We’ve seen a number of strategies successfully contribute to an overall quality scoring mechanism.  A large part of measuring quality is defining what quality means within your organization, and making sure that it is effectively communicated.  Obviously, any regulatory or compliance infraction (i.e. not saying required disclosures) would be an immediate “fail” to a quality score.  However, beyond that the key is making the measurement as sharp and “scientific” as possible since quality is a subjective score.  For example, detailing a list of each component that quality will be measured on, and then providing an example of the components that would correspond to each rating within the measurement scale may be helpful:

Question: Did the agent demonstrate active listening?

  • Poor = 0 points- example: agent talked over the customer or interrupted

  • Fair = 3 points- example:  agent paused while customer was speaking

  • Good = 5 points- example: agent listened, then restated a summary of customer’s key points or referenced within conversation

A critical component of call quality “rating” is deciding who is actually going to be responsible for reviewing the calls.  Some of the most successful programs include a cross-section of reviewers and call styles (for example manager scoring, peer manager scoring, executive scoring, peer agent scoring, quality/compliance department scoring, manager to agent call calibrations/scoring sessions, client to agency call calibration/scoring sessions and any/all of these can be done on live calls, recorded calls or a combination of both).  The most important step is to ensure that those combined scoring methodologies are truly impactful to an agent- such as impacting their compensation- to take a quality program full circle.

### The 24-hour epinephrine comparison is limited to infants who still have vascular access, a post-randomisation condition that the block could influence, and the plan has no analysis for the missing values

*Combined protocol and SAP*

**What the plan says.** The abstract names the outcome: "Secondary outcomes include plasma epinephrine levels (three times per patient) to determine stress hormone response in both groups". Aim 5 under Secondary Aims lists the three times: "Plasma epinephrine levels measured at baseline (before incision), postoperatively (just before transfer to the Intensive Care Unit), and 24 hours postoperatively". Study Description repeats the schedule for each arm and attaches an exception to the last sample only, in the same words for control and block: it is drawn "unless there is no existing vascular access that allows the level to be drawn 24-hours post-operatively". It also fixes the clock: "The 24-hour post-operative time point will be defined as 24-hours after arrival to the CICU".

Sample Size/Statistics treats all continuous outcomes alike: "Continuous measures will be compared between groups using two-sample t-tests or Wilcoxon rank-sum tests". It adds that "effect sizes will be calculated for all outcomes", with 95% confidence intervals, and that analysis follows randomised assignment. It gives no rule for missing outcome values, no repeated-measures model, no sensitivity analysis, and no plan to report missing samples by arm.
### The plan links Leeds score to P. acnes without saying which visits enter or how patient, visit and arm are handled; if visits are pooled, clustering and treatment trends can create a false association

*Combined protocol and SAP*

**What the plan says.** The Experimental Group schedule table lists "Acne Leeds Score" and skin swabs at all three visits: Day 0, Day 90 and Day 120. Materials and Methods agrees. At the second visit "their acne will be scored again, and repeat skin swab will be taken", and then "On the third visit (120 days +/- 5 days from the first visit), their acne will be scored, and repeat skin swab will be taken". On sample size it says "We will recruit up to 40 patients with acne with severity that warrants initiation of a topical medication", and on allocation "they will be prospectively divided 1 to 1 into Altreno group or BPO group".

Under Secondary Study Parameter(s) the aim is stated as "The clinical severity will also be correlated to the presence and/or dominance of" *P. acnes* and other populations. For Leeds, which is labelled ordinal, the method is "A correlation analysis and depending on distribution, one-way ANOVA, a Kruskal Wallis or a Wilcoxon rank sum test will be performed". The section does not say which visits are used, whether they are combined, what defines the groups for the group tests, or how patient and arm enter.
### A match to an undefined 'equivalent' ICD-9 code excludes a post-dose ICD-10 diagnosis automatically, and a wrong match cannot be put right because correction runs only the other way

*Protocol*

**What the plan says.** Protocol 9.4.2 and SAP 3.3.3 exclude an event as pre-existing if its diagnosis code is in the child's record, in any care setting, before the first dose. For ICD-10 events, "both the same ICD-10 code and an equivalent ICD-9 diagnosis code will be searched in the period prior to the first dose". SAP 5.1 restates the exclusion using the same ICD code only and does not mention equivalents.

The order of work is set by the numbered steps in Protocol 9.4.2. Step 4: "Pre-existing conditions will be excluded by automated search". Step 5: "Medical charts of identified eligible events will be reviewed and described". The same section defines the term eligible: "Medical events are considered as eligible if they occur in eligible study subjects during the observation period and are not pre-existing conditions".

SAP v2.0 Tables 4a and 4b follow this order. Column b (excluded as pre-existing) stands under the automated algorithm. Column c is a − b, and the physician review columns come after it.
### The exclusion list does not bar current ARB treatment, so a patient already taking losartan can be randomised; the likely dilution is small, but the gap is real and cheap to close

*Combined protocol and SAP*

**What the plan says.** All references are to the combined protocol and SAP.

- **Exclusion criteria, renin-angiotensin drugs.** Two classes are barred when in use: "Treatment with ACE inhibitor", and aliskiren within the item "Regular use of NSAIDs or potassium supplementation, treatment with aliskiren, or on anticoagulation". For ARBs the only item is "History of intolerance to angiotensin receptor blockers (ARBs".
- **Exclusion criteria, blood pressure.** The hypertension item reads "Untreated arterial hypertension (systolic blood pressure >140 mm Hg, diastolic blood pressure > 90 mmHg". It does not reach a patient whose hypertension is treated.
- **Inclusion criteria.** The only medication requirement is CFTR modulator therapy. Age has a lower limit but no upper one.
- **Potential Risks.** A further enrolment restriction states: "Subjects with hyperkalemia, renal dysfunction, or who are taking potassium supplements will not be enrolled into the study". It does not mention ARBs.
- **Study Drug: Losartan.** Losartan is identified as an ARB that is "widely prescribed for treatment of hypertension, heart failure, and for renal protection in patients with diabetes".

In summary, measuring quality is critical to performance management as it reduces risk while driving behaviors and attitudes that ultimately lead to a better customer experience and a sustainable, repeatable collections strategy.  With these goals in mind, quality is as important, if not more than, the pure dollars collected measurement in a performance management program.  While I understand there are a number of ways to measure quality, whatever method(s) is implemented, make sure that the criteria are well defined, and as detailed as possible while being measured regularly and across all program components.  Putting quality as the foundation of your performance management program means being able to answer the question of “how did you get that money” and being able to respond that your company did so in a compliant, repeatable and customer-focused way.

Howard A. Enders, Esq. serves as President and COO of Phillips & Cohen Associates, Ltd., a national collection agency specializing in Business Card, Deceased, Cease & Desist and Debt Management.  Educated at University of Delaware and Widener University School of Law, Mr. Enders has overseen the growth of not only Phillips & Cohen Associates from one office at inception to five domestic and two international sites comprising approximately 400 employees, but also PCA Acquisitions V, LLC, a national debt buyer specializing in niche portfolio acquisition.